Now let's see about Japan's similar dilemma. Tale of Trouble at Japan Pension Funds summarizes the Japanese pension funding issue:

"TOKYO—Most of the pension plans set up by groups of small businesses in Japan are under water, the latest data from the health ministry shows, even as the burden of future payouts grows in step with the aging of the country's population. . . .

About 75% of the nearly 600 pension funds in Japan set up by small businesses in sectors like transportation, construction and textiles didn't have enough assets to cover expected payouts in 2010, according to Japan's Ministry of Health, Labor and Welfare. That percentage shot up from just 7% in 2006, as markets reeled from the global financial crisis of 2008 and subsequent years of downturns. . . .

The problem, pension-industry trackers say, is that many of these funds are managing money their employees have paid into government pension plans that guarantee returns of 5.5%. Management of the money was transferred to the funds in the 1990s, when markets were booming, but the 5.5% guarantees remain in place.

Yet traditional investments like stocks and bonds now return much less than that. Between 2006 and 2010, the Nikkei 225 Stock Average fell 37%, and the yield on 10-year Japanese government bonds slid to 0.8% from more than 2%. The yield on 10-year government debt is now around 1.01%, and although the Nikkei has risen almost 19% so far this year, it declined 17% in 2011. . . .

The rapid aging of Japan's population, more than 25% of which is expected to be above retirement age by 2015, is compounding difficulties. In many Japanese funds, the number of people receiving pensions already exceeds those paying into funds, analysts say."

Summing Up

Pension plan benefits are guaranteed by the plan sponsor. Investment returns have been quite poor over the past decade. Now low interest rates are adding another difficulty to pension funds having enough money on hand to cover outflows. If investments earn less than what's assumed, less money will be available to pay the promised benefits. Then the taxpayers get the bill to make up for the shortfall.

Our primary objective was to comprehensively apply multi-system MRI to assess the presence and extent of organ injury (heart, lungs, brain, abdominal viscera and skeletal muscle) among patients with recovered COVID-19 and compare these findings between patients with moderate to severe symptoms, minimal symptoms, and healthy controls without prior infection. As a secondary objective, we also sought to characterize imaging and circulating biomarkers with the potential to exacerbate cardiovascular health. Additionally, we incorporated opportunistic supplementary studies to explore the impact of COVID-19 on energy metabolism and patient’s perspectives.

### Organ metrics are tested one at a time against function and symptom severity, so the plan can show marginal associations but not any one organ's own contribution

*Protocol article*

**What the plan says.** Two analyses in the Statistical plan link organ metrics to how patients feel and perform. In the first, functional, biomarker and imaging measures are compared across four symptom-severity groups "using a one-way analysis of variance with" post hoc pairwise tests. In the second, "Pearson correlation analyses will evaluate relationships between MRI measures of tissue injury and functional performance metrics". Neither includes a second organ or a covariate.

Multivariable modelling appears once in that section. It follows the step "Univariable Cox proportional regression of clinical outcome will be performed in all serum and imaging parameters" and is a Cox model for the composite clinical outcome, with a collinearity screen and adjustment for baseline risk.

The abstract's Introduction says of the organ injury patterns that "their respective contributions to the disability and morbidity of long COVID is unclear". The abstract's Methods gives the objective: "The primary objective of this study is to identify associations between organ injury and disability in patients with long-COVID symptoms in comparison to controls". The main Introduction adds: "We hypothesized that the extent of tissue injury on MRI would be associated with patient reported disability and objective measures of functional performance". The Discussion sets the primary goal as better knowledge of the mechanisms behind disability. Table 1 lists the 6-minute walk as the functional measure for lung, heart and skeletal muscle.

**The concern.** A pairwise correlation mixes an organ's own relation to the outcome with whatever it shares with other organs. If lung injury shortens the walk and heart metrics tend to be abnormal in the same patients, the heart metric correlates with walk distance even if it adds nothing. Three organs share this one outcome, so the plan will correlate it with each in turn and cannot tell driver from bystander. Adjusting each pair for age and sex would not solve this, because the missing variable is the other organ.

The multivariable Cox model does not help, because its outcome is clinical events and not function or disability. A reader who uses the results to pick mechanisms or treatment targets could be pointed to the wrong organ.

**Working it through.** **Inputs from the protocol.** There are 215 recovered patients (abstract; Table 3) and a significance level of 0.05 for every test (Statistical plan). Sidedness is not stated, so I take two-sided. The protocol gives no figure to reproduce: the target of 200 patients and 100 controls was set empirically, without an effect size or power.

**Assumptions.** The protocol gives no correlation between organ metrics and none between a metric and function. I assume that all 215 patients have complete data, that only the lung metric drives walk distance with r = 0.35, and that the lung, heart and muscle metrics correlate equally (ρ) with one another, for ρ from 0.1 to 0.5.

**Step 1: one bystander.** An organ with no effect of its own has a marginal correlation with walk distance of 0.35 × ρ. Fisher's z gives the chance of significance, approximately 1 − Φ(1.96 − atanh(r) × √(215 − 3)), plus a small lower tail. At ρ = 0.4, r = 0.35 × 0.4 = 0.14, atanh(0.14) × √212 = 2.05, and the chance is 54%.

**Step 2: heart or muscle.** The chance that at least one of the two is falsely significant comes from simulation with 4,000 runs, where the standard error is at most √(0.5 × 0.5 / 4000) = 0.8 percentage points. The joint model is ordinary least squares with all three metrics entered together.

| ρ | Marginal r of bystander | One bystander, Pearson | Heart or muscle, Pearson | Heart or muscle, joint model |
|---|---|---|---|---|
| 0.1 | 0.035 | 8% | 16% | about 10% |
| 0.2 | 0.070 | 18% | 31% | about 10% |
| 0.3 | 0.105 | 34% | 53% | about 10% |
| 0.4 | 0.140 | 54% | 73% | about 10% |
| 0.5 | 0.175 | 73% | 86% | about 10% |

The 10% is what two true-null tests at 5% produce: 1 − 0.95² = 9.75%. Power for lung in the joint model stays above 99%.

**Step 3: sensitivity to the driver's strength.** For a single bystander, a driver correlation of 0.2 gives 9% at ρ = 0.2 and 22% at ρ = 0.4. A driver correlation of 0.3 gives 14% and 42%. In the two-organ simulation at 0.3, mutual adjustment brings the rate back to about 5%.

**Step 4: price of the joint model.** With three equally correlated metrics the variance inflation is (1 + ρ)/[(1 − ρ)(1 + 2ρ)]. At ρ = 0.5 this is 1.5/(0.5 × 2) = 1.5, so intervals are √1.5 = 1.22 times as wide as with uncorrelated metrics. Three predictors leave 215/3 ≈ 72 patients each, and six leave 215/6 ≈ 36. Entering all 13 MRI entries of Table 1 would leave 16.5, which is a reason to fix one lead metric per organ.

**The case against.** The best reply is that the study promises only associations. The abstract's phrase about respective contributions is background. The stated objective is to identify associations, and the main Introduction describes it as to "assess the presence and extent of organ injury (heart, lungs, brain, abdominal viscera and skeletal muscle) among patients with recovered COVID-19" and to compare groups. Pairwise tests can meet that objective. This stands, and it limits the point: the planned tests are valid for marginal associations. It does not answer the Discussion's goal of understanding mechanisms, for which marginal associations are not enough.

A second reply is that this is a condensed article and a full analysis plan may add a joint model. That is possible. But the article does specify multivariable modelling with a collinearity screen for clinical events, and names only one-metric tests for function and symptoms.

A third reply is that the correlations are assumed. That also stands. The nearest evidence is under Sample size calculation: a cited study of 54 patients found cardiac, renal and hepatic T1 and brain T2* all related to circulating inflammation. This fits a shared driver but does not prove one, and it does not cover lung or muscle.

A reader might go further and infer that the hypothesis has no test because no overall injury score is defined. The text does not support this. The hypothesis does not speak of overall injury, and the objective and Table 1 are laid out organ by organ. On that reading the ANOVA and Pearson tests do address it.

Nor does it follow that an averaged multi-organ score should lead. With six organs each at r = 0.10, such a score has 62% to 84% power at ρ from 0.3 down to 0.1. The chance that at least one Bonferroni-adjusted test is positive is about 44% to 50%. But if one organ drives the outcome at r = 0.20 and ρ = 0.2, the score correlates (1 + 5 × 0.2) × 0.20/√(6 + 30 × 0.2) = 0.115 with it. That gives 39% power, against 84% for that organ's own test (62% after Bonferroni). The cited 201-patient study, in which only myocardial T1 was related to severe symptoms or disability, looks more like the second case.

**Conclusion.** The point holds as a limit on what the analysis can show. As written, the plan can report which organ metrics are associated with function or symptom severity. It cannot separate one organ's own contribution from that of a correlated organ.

Unless, of course, plan sponsors decide to increase their cash contributions, earn more on stocks, invest less in bonds or some other combination of the various alternatives.

My view is that more money should be invested in stocks. My further belief is that public plans shouldn't extend guaranteed benefits without taxpayers understanding exactly what they're being asked to do. Taxpayers should also know that a government's decision to stay with a pension plan for public sector workers would be the opposite of what plan sponsors in the private sector are doing.

It's a whole new ball game for investing by pension plans in bonds and stocks.

It's also a new game for plans deciding between guaranteed public sector pension benefits and 401(k) plans, as well as employee and employer contributions, and many other things as well.

Why more stocks and fewer bonds?

Low inflation means a lower nominal rate of return. That said, going to a higher mix of stocks suggests a higher overall rate of return. In addition, as interest rates increase during the next several years, it will even more difficult to earn an acceptable rate of return on bonds. Thus, I would argue for more stocks and fewer bonds, along with a switch in the public sector to 401(k) plans from pension plans.

That's the logical approach.

The logical approach may well not match the unions' and politicians' preferred approach, however.

But whatever is decided, it's time for a fresh look at all this.

In the U.S., Japan, Europe and elsewhere, too.

The taxpayers and affected employees deserve no less.

Thanks. Bob.